What factors are linked to re-offending?
A recent (29 January 2015) study from the MoJ: “Reoffending by offenders on Community Orders: results from the Offender Management Community Cohort Study” examines a number of factors associated with reoffending including offenders’ needs and their relationships with their offender manager.
The report summarises findings from the Offender Management Community Cohort Study (OMCCS), a longitudinal cohort study of adult offenders who started community orders between October 2009 and December 2010.
Some of the headlines findings are unsurprising: males are more likely to reoffend (36%) than females (27%); younger offenders are more likely to reoffend (39% of 18 to 20-year-olds compared with 28% of those 40 years old or over); and the rate of reoffending increases with the number of previous convictions.
However, there are some more interesting findings in the detail of the report.
Again, unsurprisingly, the rate of reoffending increases with the number of criminogenic needs identified in OASys. It was especially high for drug misusers, and even more so if they also had an employment or housing need. 86% drug misusing offenders had three or more of these needs recorded in OASys. We know from recent research that there are at least 57,000 homeless, drug and/or alcohol dependent offenders in the treatment system in any one year.
The one-year reoffending rate for drug misusers was 55% compared to 24% of those who did not have a drug problem.
The table below shows the relationship between need and re-offending rates:
Offender relationships with supervising officer
There is a clear evidence base to show that good relationships between offenders and their supervisors are important for the identification of needs, ongoing engagement with their sentence, and ultimately for rehabilitation. The research shows that successful supervision requires the development of trust, flexibility, a constructive and consistent relationship and the availability of sufficient resources such as time and locations to hold meetings. It also shows that poor relationships may harm desistance from offending behaviour.
Predictably, therefore, offenders who said that they had an ‘excellent’ relationship with their Offender Manager were less likely to re-offend (30%) than those with an ‘OK’ relationship (40%). Offenders were asked for their views at different points in their community sentence and a change in their opinion of the quality of their relationship with their probation officer – positively or negatively – was reflected in a similar change in their likelihood of reoffending.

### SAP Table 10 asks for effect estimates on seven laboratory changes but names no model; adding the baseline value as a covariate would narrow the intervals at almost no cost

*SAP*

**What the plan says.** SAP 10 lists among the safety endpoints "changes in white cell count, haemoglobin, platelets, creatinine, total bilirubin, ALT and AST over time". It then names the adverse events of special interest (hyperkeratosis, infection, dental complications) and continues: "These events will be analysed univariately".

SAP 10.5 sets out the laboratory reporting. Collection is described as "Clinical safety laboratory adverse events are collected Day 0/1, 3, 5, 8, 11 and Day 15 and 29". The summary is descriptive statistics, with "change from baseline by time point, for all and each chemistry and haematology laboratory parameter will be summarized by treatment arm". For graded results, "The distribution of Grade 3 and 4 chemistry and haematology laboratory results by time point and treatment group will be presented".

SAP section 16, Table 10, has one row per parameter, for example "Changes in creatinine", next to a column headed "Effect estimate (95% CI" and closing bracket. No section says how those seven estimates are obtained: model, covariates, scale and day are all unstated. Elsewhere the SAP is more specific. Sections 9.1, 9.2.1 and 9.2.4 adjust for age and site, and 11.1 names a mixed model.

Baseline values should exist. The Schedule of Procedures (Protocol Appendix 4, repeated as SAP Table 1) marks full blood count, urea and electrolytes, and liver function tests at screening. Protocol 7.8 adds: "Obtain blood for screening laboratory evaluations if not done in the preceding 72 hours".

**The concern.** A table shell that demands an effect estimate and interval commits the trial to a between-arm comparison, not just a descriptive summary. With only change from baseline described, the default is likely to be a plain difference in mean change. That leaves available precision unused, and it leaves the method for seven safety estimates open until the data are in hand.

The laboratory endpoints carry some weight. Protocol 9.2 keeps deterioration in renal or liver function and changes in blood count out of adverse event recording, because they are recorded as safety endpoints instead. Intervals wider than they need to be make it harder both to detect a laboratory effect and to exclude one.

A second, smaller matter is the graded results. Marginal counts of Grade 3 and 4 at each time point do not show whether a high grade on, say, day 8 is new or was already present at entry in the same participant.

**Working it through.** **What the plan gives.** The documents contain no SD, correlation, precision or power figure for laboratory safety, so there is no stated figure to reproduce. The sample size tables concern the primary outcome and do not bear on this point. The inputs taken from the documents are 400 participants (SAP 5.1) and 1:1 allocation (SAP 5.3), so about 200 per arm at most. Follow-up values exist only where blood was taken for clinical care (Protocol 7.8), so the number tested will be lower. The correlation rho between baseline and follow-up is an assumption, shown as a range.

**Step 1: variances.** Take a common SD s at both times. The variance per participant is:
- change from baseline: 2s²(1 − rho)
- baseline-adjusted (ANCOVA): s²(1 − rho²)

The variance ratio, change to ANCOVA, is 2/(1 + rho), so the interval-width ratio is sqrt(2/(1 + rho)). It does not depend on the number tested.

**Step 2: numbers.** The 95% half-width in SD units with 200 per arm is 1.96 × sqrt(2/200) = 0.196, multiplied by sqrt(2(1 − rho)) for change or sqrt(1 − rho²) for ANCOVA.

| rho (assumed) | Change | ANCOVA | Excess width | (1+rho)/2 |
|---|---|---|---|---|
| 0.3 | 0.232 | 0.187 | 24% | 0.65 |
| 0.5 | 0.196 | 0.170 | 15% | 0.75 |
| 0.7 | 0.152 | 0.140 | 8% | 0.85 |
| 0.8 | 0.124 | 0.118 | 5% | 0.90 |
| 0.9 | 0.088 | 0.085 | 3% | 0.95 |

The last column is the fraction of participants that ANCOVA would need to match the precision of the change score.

Interestingly, the frequency of meetings between probation officer and offender had no impact on reoffending. However, offenders who had longer meetings with their supervisor (an hour or more rather than 10-19 minutes) were less likely to reoffend.
The report contains a full list of factors which were found to be associated with a higher rate of reoffending. Offenders were more likely to reoffend if they:
- were male
- had a higher likelihood of re-offending (measured by OGRS);
- committed an acquisitive index offence, compared with violence;
- had a drug misuse need in the early months of the Community Order;
- had an unstable accommodation need;
- had a pro-criminal attitude;
- disagreed that their Offender Manager understood their needs;
- met with their Offender Managers for 10–19 minutes, compared with those meeting for an hour or more; and
- met with their Offender Managers less than once a month, compared with once a week, while those who met with their Offender Managers once a week were more likely to re-offend compared with those who met once every two or three weeks.
It will be interesting to see if the new private probation providers take these findings into account as they seek to supervise more offenders with a smaller budget.